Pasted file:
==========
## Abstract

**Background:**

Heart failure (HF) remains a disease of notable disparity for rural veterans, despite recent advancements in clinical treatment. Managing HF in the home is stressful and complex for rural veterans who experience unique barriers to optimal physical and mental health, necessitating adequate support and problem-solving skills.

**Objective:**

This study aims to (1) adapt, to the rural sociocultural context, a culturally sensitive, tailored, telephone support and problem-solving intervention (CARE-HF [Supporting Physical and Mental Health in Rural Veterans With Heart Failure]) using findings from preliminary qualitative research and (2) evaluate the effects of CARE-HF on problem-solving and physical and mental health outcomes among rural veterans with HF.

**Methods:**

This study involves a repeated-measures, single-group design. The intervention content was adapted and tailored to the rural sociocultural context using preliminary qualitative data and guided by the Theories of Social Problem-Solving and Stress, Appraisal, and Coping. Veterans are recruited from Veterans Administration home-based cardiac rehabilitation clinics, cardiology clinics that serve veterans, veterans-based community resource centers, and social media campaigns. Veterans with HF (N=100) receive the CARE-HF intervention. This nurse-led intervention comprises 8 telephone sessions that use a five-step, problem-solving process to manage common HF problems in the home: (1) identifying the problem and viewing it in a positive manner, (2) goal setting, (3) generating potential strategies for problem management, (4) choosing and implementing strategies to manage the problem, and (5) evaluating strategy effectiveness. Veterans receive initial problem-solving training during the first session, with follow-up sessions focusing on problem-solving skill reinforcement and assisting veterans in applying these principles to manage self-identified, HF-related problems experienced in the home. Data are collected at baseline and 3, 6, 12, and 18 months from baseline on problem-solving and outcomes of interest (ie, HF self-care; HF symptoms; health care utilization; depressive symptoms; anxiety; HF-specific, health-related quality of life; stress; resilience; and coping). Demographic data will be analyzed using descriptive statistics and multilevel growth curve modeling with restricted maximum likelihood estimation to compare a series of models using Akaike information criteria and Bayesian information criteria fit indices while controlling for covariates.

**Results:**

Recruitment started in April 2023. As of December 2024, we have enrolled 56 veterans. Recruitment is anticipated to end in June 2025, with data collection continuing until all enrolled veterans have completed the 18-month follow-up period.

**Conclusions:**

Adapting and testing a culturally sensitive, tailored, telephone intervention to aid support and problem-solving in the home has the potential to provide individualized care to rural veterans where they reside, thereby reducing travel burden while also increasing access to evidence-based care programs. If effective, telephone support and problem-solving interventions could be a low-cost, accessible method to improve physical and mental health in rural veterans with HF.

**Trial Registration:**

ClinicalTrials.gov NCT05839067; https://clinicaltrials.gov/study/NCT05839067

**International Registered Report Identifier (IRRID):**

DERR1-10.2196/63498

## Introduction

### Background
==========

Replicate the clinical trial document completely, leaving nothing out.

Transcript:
## Abstract

**Background:**

Heart failure (HF) remains a disease of notable disparity for rural veterans, despite recent advancements in clinical treatment. Managing HF in the home is stressful and complex for rural veterans who experience unique barriers to optimal physical and mental health, necessitating adequate support and problem-solving skills.

**Objective:**

This study aims to (1) adapt, to the rural sociocultural context, a culturally sensitive, tailored, telephone support and problem-solving intervention (CARE-HF [Supporting Physical and Mental Health in Rural Veterans With Heart Failure]) using findings from preliminary qualitative research and (2) evaluate the effects of CARE-HF on problem-solving and physical and mental health outcomes among rural veterans with HF.

**Methods:**

This study involves a repeated-measures, single-group design. The intervention content was adapted and tailored to the rural sociocultural context using preliminary qualitative data and guided by the Theories of Social Problem-Solving and Stress, Appraisal, and Coping. Veterans are recruited from Veterans Administration home-based cardiac rehabilitation clinics, cardiology clinics that serve veterans, veterans-based community resource centers, and social media campaigns. Veterans with HF (N=100) receive the CARE-HF intervention. This nurse-led intervention comprises 8 telephone sessions that use a five-step, problem-solving process to manage common HF problems in the home: (1) identifying the problem and viewing it in a positive manner, (2) goal setting, (3) generating potential strategies for problem management, (4) choosing and implementing strategies to manage the problem, and (5) evaluating strategy effectiveness. Veterans receive initial problem-solving training during the first session, with follow-up sessions focusing on problem-solving skill reinforcement and assisting veterans in applying these principles to manage self-identified, HF-related problems experienced in the home. Data are collected at baseline and 3, 6, 12, and 18 months from baseline on problem-solving and outcomes of interest (ie, HF self-care; HF symptoms; health care utilization; depressive symptoms; anxiety; HF-specific, health-related quality of life; stress; resilience; and coping). Demographic data will be analyzed using descriptive statistics and multilevel growth curve modeling with restricted maximum likelihood estimation to compare a series of models using Akaike information criteria and Bayesian information criteria fit indices while controlling for covariates.

**Results:**

Recruitment started in April 2023. As of December 2024, we have enrolled 56 veterans. Recruitment is anticipated to end in June 2025, with data collection continuing until all enrolled veterans have completed the 18-month follow-up period.

**Conclusions:**

Adapting and testing a culturally sensitive, tailored, telephone intervention to aid support and problem-solving in the home has the potential to provide individualized care to rural veterans where they reside, thereby reducing travel burden while also increasing access to evidence-based care programs. If effective, telephone support and problem-solving interventions could be a low-cost, accessible method to improve physical and mental health in rural veterans with HF.

**Trial Registration:**

ClinicalTrials.gov NCT05839067; https://clinicaltrials.gov/study/NCT05839067

**International Registered Report Identifier (IRRID):**

DERR1-10.2196/63498

## Introduction

### Background